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SINGLE TAX DEPARTMENT.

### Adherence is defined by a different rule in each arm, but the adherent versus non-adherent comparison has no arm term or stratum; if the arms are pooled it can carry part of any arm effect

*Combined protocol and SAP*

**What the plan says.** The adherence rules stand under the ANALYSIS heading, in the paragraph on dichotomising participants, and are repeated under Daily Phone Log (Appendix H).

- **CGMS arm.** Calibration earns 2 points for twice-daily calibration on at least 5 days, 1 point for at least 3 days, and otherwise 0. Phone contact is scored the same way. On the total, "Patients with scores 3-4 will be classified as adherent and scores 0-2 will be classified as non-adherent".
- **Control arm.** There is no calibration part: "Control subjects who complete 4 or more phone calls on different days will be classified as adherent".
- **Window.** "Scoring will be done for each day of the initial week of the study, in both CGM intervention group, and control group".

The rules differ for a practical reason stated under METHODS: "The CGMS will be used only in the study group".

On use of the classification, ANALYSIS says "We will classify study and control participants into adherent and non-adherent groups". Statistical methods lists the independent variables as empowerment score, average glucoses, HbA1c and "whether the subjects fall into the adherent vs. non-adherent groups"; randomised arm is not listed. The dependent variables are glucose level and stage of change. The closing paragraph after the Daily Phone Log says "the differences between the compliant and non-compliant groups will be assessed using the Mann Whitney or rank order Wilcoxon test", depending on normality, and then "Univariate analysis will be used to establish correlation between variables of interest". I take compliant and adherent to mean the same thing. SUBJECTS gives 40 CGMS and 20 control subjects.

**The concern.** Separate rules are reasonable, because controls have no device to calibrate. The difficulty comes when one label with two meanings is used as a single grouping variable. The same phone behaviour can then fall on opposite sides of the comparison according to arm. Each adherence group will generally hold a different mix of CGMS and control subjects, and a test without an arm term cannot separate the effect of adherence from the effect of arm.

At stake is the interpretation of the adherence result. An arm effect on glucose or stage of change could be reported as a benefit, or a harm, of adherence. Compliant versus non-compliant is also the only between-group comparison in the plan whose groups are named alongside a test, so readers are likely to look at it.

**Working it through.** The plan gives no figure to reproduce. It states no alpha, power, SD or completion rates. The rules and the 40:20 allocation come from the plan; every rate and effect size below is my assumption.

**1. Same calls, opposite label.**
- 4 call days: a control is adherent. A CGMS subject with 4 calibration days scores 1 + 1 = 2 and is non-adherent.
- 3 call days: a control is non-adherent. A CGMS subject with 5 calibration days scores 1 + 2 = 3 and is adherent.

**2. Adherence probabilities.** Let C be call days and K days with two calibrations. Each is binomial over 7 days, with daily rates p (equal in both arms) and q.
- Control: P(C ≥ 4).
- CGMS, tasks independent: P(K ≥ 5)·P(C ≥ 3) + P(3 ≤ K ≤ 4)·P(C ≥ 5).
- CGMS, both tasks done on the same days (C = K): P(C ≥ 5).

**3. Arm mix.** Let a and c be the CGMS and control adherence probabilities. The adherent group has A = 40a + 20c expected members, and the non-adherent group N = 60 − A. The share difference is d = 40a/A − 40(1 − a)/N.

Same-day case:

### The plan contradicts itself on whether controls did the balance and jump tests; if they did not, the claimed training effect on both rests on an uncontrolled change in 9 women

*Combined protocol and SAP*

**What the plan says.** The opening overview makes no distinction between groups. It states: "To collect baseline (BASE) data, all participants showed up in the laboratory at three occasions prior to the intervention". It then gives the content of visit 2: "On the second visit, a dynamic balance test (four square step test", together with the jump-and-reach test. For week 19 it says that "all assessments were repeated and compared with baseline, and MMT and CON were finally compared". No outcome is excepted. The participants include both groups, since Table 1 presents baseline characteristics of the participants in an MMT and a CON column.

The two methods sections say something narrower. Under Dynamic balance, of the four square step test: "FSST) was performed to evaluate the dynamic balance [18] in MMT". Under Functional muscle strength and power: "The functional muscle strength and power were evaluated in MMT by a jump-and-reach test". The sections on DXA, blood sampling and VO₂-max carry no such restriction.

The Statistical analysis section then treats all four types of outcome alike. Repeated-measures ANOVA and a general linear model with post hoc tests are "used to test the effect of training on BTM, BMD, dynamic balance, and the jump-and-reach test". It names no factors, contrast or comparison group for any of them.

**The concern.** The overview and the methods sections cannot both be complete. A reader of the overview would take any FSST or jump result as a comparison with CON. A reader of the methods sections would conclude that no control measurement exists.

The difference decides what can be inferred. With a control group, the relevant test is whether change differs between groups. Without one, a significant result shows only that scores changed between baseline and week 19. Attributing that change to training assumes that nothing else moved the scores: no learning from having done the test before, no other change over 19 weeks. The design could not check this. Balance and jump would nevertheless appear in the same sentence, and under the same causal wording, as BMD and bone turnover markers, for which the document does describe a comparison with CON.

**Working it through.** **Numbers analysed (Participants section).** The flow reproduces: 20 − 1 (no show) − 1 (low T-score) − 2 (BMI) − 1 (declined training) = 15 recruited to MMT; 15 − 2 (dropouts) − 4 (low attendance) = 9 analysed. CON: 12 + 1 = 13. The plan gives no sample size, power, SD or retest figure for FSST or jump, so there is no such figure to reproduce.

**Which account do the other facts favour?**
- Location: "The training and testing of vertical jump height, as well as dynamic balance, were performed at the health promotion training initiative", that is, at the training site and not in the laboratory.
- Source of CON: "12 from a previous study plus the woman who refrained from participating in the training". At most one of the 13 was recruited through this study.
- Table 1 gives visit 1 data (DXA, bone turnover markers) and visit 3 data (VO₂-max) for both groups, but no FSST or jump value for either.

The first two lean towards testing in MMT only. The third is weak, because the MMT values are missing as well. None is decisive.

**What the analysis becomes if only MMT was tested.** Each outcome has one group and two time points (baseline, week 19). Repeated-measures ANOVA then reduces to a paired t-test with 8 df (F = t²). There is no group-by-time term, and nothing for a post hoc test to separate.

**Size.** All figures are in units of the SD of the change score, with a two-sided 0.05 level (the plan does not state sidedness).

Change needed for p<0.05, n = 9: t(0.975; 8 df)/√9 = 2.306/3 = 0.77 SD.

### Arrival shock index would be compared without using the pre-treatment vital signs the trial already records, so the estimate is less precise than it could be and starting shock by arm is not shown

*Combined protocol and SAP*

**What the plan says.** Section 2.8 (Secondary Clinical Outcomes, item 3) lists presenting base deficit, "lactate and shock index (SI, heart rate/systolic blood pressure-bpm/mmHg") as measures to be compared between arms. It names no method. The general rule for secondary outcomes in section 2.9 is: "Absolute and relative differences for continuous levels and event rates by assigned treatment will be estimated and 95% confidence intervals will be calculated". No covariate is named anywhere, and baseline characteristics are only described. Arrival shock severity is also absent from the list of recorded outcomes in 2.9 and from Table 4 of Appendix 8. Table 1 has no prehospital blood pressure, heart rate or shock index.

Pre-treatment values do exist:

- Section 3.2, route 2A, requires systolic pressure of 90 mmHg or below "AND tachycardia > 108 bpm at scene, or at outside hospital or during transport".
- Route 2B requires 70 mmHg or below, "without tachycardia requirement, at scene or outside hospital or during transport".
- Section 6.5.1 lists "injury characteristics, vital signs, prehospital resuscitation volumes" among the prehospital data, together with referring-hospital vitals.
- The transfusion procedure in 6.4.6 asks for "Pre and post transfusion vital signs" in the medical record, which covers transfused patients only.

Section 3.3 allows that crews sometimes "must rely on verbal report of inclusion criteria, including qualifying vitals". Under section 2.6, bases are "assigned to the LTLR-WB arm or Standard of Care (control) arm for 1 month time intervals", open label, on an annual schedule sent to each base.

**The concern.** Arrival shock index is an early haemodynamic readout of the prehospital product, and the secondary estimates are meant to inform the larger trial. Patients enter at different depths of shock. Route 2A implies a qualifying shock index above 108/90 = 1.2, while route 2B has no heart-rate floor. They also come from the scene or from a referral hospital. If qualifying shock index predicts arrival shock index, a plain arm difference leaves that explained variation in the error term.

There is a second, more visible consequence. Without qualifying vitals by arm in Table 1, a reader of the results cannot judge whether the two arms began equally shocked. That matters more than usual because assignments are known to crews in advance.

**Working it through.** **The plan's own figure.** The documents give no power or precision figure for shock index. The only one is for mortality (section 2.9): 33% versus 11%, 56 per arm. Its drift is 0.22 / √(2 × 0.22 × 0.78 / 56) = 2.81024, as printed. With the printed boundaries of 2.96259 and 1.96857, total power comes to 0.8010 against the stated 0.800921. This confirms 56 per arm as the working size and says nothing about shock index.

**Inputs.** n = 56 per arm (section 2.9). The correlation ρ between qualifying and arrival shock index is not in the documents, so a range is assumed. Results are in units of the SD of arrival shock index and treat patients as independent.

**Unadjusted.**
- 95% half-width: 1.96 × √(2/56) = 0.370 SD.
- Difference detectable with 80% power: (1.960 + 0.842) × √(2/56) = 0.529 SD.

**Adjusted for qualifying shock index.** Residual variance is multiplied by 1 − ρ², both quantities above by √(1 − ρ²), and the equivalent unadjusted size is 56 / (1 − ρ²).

THE DEVIL TO PAY. The King was puzzled, for hU treas ury was empty, and be know not Low to rfllllt While ho pondered this mighty tquostion of state, the devil eame to him, .not in a dream, but in sober earnest .And the devil, as is his habit, wont at once .to business. You are in trouble, sir," said be to the King; "shall I help you out of it?" 'No, thank you," replied the Klntr, 'you charge too much for your help. I i do not forget that my father is still working out a debt to you which was beyond all proportion to your service." Yes," said tho devil "I did charge 'the old roan about all the traffic would bear; but 1 have tried to be considerate, :nd although he is still working out the Aobt, let me assure you that bis position Js the most com tar table, in winter, in all my dominions, Hut that is beside the question. Your treasury is empty, and I can fill it, I will make no conditions. "You may command me freely. What ay you?" 'And has the devil turned saint?" the .Ivlnjr inquired. "Not by a long shot I shall get my Tiay; though not from you, from your ubjcets." 'My subjects be "StopP interrupted the devil, "that sentiment is not original with you. It is the motto of my kingdom, and I won't rpermit .it to be appropriated with im punity. Come, what do you say; shall I tell yea how to fill your treasury?" "Yes," the King whispered. "Then, listen. All your subjects have plenty, have they not?" "They have. Thore is not a poor man :Jn my kingdom, except myself." "How do they get it?" "Thoy work for it" "Why do you allow them to work?" "It is tho command of God " "Silence!" the devil screamed, his faoe -purple with rage and his tall lashing the floor of the palace till the air was laden with sparks. "Well, then," gasped the frightened king, "they would starve if I stopped them, and what good would that do jue?" it would do you no good if thoy starved," the devil answered, as he gath ered his tail under his left arm and opened the window tolct out tho stifling : funics. "But it would do you some good to cliargo them for working, wouldn't it? They would pay rather than starve, ..tli?" "Good idea!" exclaimed tho king. "I thought so," said tho devil. "Now, supposo you issue, a proclamation that no one may work without a royal char ter." "Yn," the king interrupted, impa tiently. "And then suppose you sellcharters to ro man to work in a certain territory i to another man to work in another jL . itory, and so on." -"Yes." "And suppose you allow the owners of these charters to farm out the privileges tinder them." "Yea." "And suppose you issue no charters sit all for some of the best territory; .don't you see that you will get a lot of ready money from the sale of charters :iind have a permanent income from the territory reserved, and bo favored with a wealthy leisure class in whose society jou may enjoy yourself? "Capital!" exclaimed the King, but before the word was out of his mouth the devil had vanished. The King lost no time. Having is sued his proclamation forbidding his be loved subjects to weary themselves with work, ho sent for his attorney-general nd ordered that functionary, on the ba bels of a contingent fee, to draft a form -of charter. It read in substance like this: lie it known that bis pious and gracious majesty, Impecunious X, hav ing from love of his faithful subjects forbidden them to work without his .command, does now, by these presents, confer upon his well-beloved Bylighote, lord of Towmaytokahn hill, his heirs and assigns forever, full power and au thority to permit the good people of all that territory .known as Quad, and Imunded, etc., etc, etc., to work or not to work, as to him may seem best and on such terms as to him may seem just Signed, sealed, etc., etc., etc The proclamation caused an uproar :among the people, for the seeding season was just opening: but when Lord Byli ghote appeared with his charter in Quad, quiet was restored and terms were made. I will give ao much a year to be allowed -to work," said one, and "1 will give so much," said another. And in this way -it went, until Lord Byllgbote had ar ranged with all the people in his terri tory. And while Lord Byllghote was .adjusting things in Quad. Lord This and Lord That and Lord Tother were doing the same in -Quam and Quim and QurL .And so it was that the King's treasury was fnll from the sale of charters, and the- Lords, instead ol working as they used to do, Hived on what the people paid them for "the privilege of boingal 3owcd to work, while the Attorney Gen eral's contingent fee was big enough to make a shyster respectable. And be tween them the King, the Lords and the Attorney General enjoyed their leisure amazingly. But as the King's subjects increased a great many could not buy the right to work and had" to hire themselves to those who could, and many of these could not find men to hire them, and many ore found it easier to follow the example I the Kings and lards and livs on plunder than either to buy the right to work or to hire themselves cjt And, it uitia about that there were Banners in the kingdom, which was something novel, since the King baa tneretoioro been the onlv nanner: and there were a , i t criminals there, which was also novel. for when nobody bad to pay to be allow ed to work, and everybody got rich by working, no one ever thought of being a criminal. In tho enursn of time tho klnir died and the lords died but tho charters lived and now kings and new lords profited by them. At last the nennlii trot so restless and - , 1 o - - made such grim threats that the lords were frightened, and when a rebellion was imminent the lords were on the point of burning up their charters. But this did not meet the views of the aovii, and he put it into the heads of tho peo ple who were paying for the right to work to buy tho right of their Soros lor a lnmn num. Of course tho lords were glad to compromise in this way, and it came about that each man wno vorKea in a certain place bought the right of hli lord to work there forever, him and his children after him, and to sell tho right to others. ,It took a good many years to complete this change but when It was done tbo devil rubbed his hands and switched his tail gently, now this vuy and now that naying: "Surely the devil will be to pay!" And it was so. Some of the purchasers from the lords found that where they had tho right to work they could make a good deal with only a littlo effort and others found that where they had tho right to work they could only make a little with great ef fort; and thus it happened that the first and those who bought of thorn grew rich and the others remained poor. And those that grew rich did just what tho lords had done boforo them; they sold permission to work to the poor who bad no charters, and this proved so profita ble that thoy were ablo tbemsolves to obey the old proclamation against work ing and yet to live in great comfort Like the lords from whom they had bought they wore lazy and happy. But the people wore constantly beg ging to be allowed to work, and the more they begged tho less attention was paid to thorn. And when they didgeta chanco to work they were not allowed to re ceive, no matter where they worked or how much thoy made, any more than the people who had charters to work in the very poorest places in the kingdom. And that was littlo enough, as every body knew. Withal the pooplo increased and mul tiplied, and to help them out of their trouble they inventod great machines, which did marvelous work; but neither the people nor tho machines could work without permission of a charter owner, and the moro the people worked and the more marvelous their machines tho moro the charter owners charged them for the right to work, until even tho machines fell into tho hands of a few, and tho people could not make new ones, bo cause charters to work hud become so valuablo that except in the very poor est places only tho few were able to buy the right to work, and the poor wcro trying to hiro themselves out And so it appeared that happen what might to make work easier and moro fruitful, the charter owners got all the benefit In these days a prophet arose who told the people that the charter owners had no right to forbid thorn to work nor any right to make them pay for working. But tho charter owners railed at tho prophet as a devil (the dovll having pud it into their hoads to do so), saying, "Have we not bought and -paid for these charters?" And then arose a priest who, seeing how the peoplo were oppressed and rob bed by the charters, denouncod the charters and demanded that thoy bo abolished; but the devil ordored tho priest to be put down, and be was put down. And yet every one marveled that thcro were so many poor and that the poor in creased. But the priestsiaught that it was not marvelous, for God willed it, whereat tho devil again rubbud his hands together and gently switched his tall, now this way, now that saying to hlmsolf, "It won't be long now until tho devil is to pay!" And he was right Pretty soon everything was in readi ness, and from advising King, and lord and charter owner tho devil turned to advising the poor. "See how the rich revel in tho wealth you have created!" he said to thcro. "Why do you not burn and murdor and pillage? Is there no manhood in you? Are you slaves?" But at first the people protested that they were opposed to murder and pil lage, and asked why they should not abolish the charters, as the prophet and priest advised, which would need neither murder nor plllago. "Away with your prophet and your priest!" shouted the devil. They are in league with the rich. Make no half way measures! Let there be no com promise! Lay waste! Lay waste! Soo, I will set you an example," and with that the dovil touched tho tip of bis tail to the palace of a charter owner and in stantly it was ablaze; and then the dev il's scheme, so patiently planned, cul minated. Like rats from their boles rushed a million debased and desperate men. Half famished and all in rags, aiming at nothing and caring for noth ing, spurred on by revenge, bitting right and left burning, killing, plun dering, tbey laid wast the land. The devil was indeed to pay! . Lewis Fcexxajts PANIC IN WALL STREET. Ths Stock Exchange Greatly Exelted Over Sadden Fall la Stock A Prominent Broker Drop Dead en the floor. New Yoiik, Nov. 11. A flood of alarming cables from London and Paris, predicting disaster in the markets there thia week, caused a panicky feel ing in the Stock Exchange. The declines since Saturday after noon were the largest ever seen over night and the losses of fractional amounts were exceptions, drops of from 1 to M per cent, tht latter in New En gland, covering nearly the whole active list The trading reached enormous figures, but as the bottom seemed to have dropped entirely out of the market there came a more quiet feeling toward the close of the hour, and some stocks actually recovered a portion of the early loss,' G C. C 4 8t L., which had dropped 4 percent to 55, rising to 58. The market however, remained in an extremely feverish and unsettled con dition, and at 11 o'clock, while it was less active, it was weak at or near the lowest prices for most of the stocks on the list At noon James Strutbera, a loading broker, was attacked by apoplexy and fell on the floor of the exchange. A stretcher was brought in but in a few minutes he was dead and business was suspended until 12:30 p. m. Tbo body lay on the floor surrounded by the brokers for some time. Not a word was spoken but the brokers with uncovered heads waited for the officials to act Tbey bad an unwelcome task to per form. On the last and only other occa sion when death entered the exchange business was at once suspended the rest of tbe day, but on account of the situation yesterday the officials could not close the exchange. At 12:30 busi ness was resumed. Then the decline was renewed with increasing rapidity, and the lowest prices of the day fol lowed. Money was in urgent demand in the loan crowd and )i per cent pre mium in addition to legal interest was bid. FOR IRELAND. Entbnainatie Reception of Mesai-a. Dillon and O'ltrlen at New York-A Large runol 8ubcrlbd. New York, Nov. 11. Rarely has the Metropolitan Opera House held such an audience as it did last night when the Irish societies of the city of New York gave a publlo reception to Messrs. O'Connor, O'Brien, Dillon, Sullivan, Harrington and Gill There were about 4,000 people in tbe bouse, 3.200 seated and the remainder on the plat form and standing. An Irish flag was bung on either side of the first balcony and the background of the stage was formed by two American flags with a golden harp pointed on a square of green in the center. The Sixth regi ment band was early in attendance and played Irish airs during the evening. Governor Hill presided, and many prominent men were on the stage Gov ernor Ilill introduced Mr. Dillon who was received with great applauso and addressod tbe audience, in which he slated that the object of the visit to this country was to appeal to the people of America to assist the Irish people to at tain the right to make their own laws and administer tbe same. Governor Hill next introduced Mr. O'Brien, who met with a reception aa cordial as any that had been accorded during the evening. He Bald that he was gratlBod and astonished at the wel come that had been given blm and his compatriots. "We come here," he con tinued, "not lor a begging fund, but for a fighting fund. Cheera We want to fight this system that has made the famine and we want to crush it" The secretary of the Parliamentary fund then announced that the total amount subscribed was: Receipts from the door, 14.000; subscriptions in the ball, ?33,00a Mr. Eugene Kelly was appointed treasurer of the fund. Governor Hill said he would like to contribute when the delegates visited Albany, but he, however, would sub scribe $100 on the spot fie then intro duced Mr. Thomas Power O'Connor, M. P., who spoke briefly. This ended the proceedings. THE NEBRASKA ELECTION. The Alliance Man Claim That Their Candi date Ma Been 1 acted Governor. Likcolk, Neb., Nov. 1L The Repub lican State Central Committee has about concluded that the face of tbe returns will show that Richards, the Republican candidate for Governor, is defeated by a small plurality, and that Boyd, tho Democratic candidate, is elected by less than one-third the votes polled at the last election. The committee claim, however, the election of tbe entire Re publican ticket beside. Tbe Independ ent State Central Committee does not concede any thing. Tbey bad tbe most complete organisation in the late campaign, and claim that they were able to Calculate within a few thousands the vote they should have recslved. They claim that the faoe of tbe returns will show tbe elec tion of Powers as Governor, or that there has been frand at the polls, and are already taking steps to contest the lection, if Boyd, the Democratic can didate, should appear to be ahead. The contest will be tried by tbe Legislature in joint session, with the 6peaker pre siding, and as the Legislature is over whelmingly independent it is safe to ay that Powers will have the benefit of tbe doubt If doubt exists. It is al most certain, therefore, no inauguration of Governor will take place until after tbe Legislature has canvassed the re turns and ascertained who has bees duly elected , MKEEVER'S REPORT. M Hilary Catleges anil Desertions the tab .facta Treated. WAMirNOTOM, Nov. 1'i Acting Ad-jstaal-Ueneral MjKeover In his annual report to the Secretary of War devotes much space to tbe subject of military oollegea He says that tLe reports of officers performing tbo duties of profes sors of military science and tactics at the universities and colleges, give grat ifying evidence of the increasing inter est manifested by tbe college authori ties in smcIi a course of studies and ex ercises. The average number of stu dents over It years of age attending those institutions during the past schol astic year was 11.049, of whom 811 at tended artillery drills and 5,040 Infantry drills. He declares, however, that the ka. rnuiilta wilt not Ita obtained until each university or college favored with an army detail makes military drills and instruction compulsory upon all male students of proper age physio ally able, and in addition provides ade quate facilities for Indoor drills during the winter months Comment is made upon the fact that European officer quarters are heated at Government expense, and it is recom mended that a reasonable allowance for fuel be allowed oar own offioers. General McKeever savs be is con vinced that tho real primary cause of desertion is the almost certain immuni ty of the offender from arrest The present reward of FJ0 for tho arrest ol a deserter has Droved totally inade quate, as is abundantly proved by the very small percentage oi arrests, com pared to the number of desertions. lie therefore recommends that the present reward be increased to $100, which he says is a sum that in many cases, alter the reduction of the expenses incident to arrest holding, and delivery will only fairly compensate the civil offioer or citizen making tbe arrest It Is also urged that Congress make provision for increasing tho pay oi non-commissionea officers. He says tbe pay now attached to the several grades of this class of of ficers is not only without incentive to the men best fitted for tbo pqsltion, but the verv accentance of that position works pecuniary loss, as compared with tho pay received by tbe men in tne ranks who are employed on such pay. THE TREASURY DEPARTMENT. What Ha Heen Hone lo Relieve Distressed Hankers-rurtlier Measures Voder Con sideration. Wasiiixotox, Nov. 12. Secretary Windom said yesterday that his latest Information from Wall street was that tbe situation was improving, with indi cations that tbe worst was over. He declined to say whether the Treasury Department would or would not do any thing for tbe relief of the money mar ket, but admitted that be was giving tbe mattor serious consideration. The department be added, stood ready to redeem 4j per cent bonds to the ex tent of its resources, but was not ready to make any overtures to tbe holders of 4 per cent bonda The Secretary said further that tbe recent heavy disbursements had reduced the available surplus to $9,000,000, and it was a question in his mind whether this small working balance could be still further reduced with safety to the business of the department It was true that tbo National banks held $33, 000,000 of public funds, but he did .not caro to disturb these deposits at pres ent In explanation of tbe small surplus the Secretary said during tbe period from July 9 last (the date of the circu lar inviting tbe sale of bonds) to Octo 31, there were disbursed from the Treasury SI 00, 000, 000 through the pur chase of bonds and interest payments and 950,000,000 on account of pension payments, which, together with the Issue of nearly $13,000,000 in new notes for tho purchase of silver, made the total amount of money put into circulation $163,000,000. "These dlspursementa," said he, "were $70,000,000 in oxcess of the total re ceipts during the same time and I ven ture tbe assertion that there never were before in times of peace such heavy payments in the same space of time." . SENSATIONAL SUICIDE. On Heine AccuwkI mt Embeisleiaont a Prominent Kansas CKy Business Una Kills Himself. Kansas Citt, Mo, Nov. 12. Driven to desperation by an accusation of crime, and overwhelmed by business perplexities. Shelby Jones, the well known merchant- and member of the Hall & Willis Hardware Co.. took his own lire last night at 10:30 o'clock at his residence, 410 Aldine place. It was only half an hour before that be was charged by Mr. Hobbs, a stock bolder in the firm of Hall & Willis, with a shortage of almost $75,000 In the management of his firm's affairs. Selby Jones ended bis life with a re volver. He sent the fat al bullet crash ing through his right temple. Mr. T. F. Willis, president of the company, was seen at an early hour this morning Mr. Willis was loth to talk. Ho was afraid of making some statement that would cast a sospiclon of criminality upon the dead and a slur of Infamy upon his family. He ad mitted having opinions on the matter, but refused to state what such opinions were and upon what facts they were based . Tbe refusal was a virtual ad mission that Jones, in Mr. Wllleu' be Her, was a defaulter. "We have reason to believe," Mb Willis said, "that Mr. Jones was short in bis accounts to the' company $100,000. I do not know to a moral certainty of any shortage. AGRICULTURAL DEPARTMENT MBBBSn Report or Sewrtovr Kek-lncr-oa- t? port Trade I tattle SaigoelloM so firing Atncalture I the Front. Wasiiikotox, Nor. Ifc Tbe Secretary of Agriculture bss presented his annual report to the President, He expresses a distinctly bopof ul view of agricultural affairs, indicating the obvious benefits to farmers of certain legislation wbicb bo specifies By comparing prices at Chicago for October 10, 1890. and of 1339, be shows a marked increase in the va.ue of agricultural products, especially of cereals. He asserts that without ignor- ! ing the effects of natural causes in en I banclng values, it is evident that tbo I economic legislation of tbo last session '. of Congress has directly benefited tbo ; farmer, tbe Improved value of cereala as be believes, being largely due to tho ; silver legislation, which, moreover, has ! lessened the influence of RusBia ana India, America's wheat competitors is British markets. Tbe Increased export trade in cattlo and animal products, another cause of congratulation, Mr. Rusk traces to tho energetic and effective measures adopt ed for tbe eradication of pleuro-pneo-monia, and to tbe growing appreciation at borne and abroad, of tbe depart ments aDIlliy to suppress r wuou- ually control contagious animal . dis eases. In the line of further pro caution, the department is now pre pared to carry out inspection of export cattle before shipment, provided for by the act of August 3a Slm'lar energy has been directed to the pork interests, tbo department having already under taken the inspection callod for by tho same act Tbe Secretary strongly rec ommends an inspection still more com prehensive of all anlmalsslaugbterearor Inter-State or foreign trade. Tho pres ent immunity of Northern cattlo from Texas rover be believes to be duo to a general compliance wttb the regulation of tbo department issued last spring. The outlook for a borne sugar indus try is considered favorabla Tbo Secre tary prediots that in tbe near future half of tbe sugar will bo thus supplied from tho sugar beet In the provisions of the tariff b ll be finds what bo re gards as' some rlarlnir inconsistencies in that it gives entire control of sugat manufacturing ana bounty payments to a subordinate officer of tbe Treasury Department in spite of the fact that heretofore the Department of Agricult ure bas been cbargod with the general supervision or the sugar industry, both in its culture and manufacturing phases. Tbe production of raw silk aa an in digenous industry is referred to in not very encouraging terms, though its im portance is emphasised by reference to the imports or raw silk, which havo largely increased during the year and are valued for the year at upward of $24,090,000, but the necessity lor favor able legislation, as well as for improve ments in machinery. 1 tilBtttod UpoaH He also believes that the recent changes in tbe tariff on linens will servo to en courage manufacturers to provide a market for borne grown nax. The nosslbllltr of aorving tbe com growers throughout tbe country by ex tending tbe market for Indian corn in foreign countries, bas engaged the Sec retary's attention with the result tnai hn baa annolnted a soeclal atrent abroad, h&vinir BDCcinl Qualifications for th'a duty, to investigate and report upon tho possibilities of promoting tne con sumption of Indian corn in European countries. Tbo frequent occurrence of important international agricultural gatherings is mnntioned and tho fact is pointed out that at these tho United States, the greatest agricultural country in tn world, is most irequenuy oonspicuuu by its absence THANKSGIVING DAY. Call or the President For P rarer, Praise and Charity. Washixgtox. Not. ia The Presi dent bas issued a proclamation desig nating Thursday, November 87, as a day of thanksgiving. It Is as follows: A rBOCLAsUTIOX. Tt the vnaea and fT..r of AlmlffhtT God. iia n.nTiia nf this Nation have been led i tne cliMlnx days of tbe p using year, which has been lull oi tne messing oi peace the eqmfort of plentv. Bountiful compen sation has come tons forth work of our minds and of our bands in every aepsn- ment of human inanstry. Now, therefore, I. Benjamin Harrison, rresldentot tbe United State of Amerlov do hereby appoint Tbur day, tbe 17th day ot the present month of November, to be ob- served as a nay oi pr tyer aaa unm ', f 1 4n inrita the noonle anon that dur to oease I rum their labors, to meet In their as- custom d houses of worship, asa co join beneficent Creator for the rich blslngs Uo has granted us as a Nation, and Invoking the eoatlauanee of HN protection and graoo for the future. I command to my fellow f.m.iii th nrlTllereof remembering tho poor, the homeless and the sorrowful, lot us endeavor to merit toe promises recom-pen-e of charity and tbe gracious aocept ance ot enr praise. In testimony whereof 1 have hereunto s my band and caused the 8al of tbo ratted States to he affixed. Dobs la the City of Washington this eighth day of November, In the ye.ir ot oar Lord one Uoo-aad eignl hundred and ninety and ot tbe Indepeod no of the United States the one hundred and fiftieth. By the PreMdenr. BHUAXIS Haaatsoa Jattss O. Butnrn, Krcretary ot Mate. At the Mnssle of a Gen. New BnuTfSwicx, N. J., Nov. . Stan laloft Virchofsky, a young Pole, stabbed bis father, Josef Vircboraky. In tbo ' -domendurnga quarrel Monday n':a at Terth Am boy. inflicting a wow.1 from the effects of which the wounii I man die! Ths murderer Cod, but arretted later near V.'ooibrl resisted, but was finally ttkoa into tody at ths mutxl of a guaaoilc-'j I In Jail here. Us stys Lis falbcr n;v. derei bu mother la rCwl..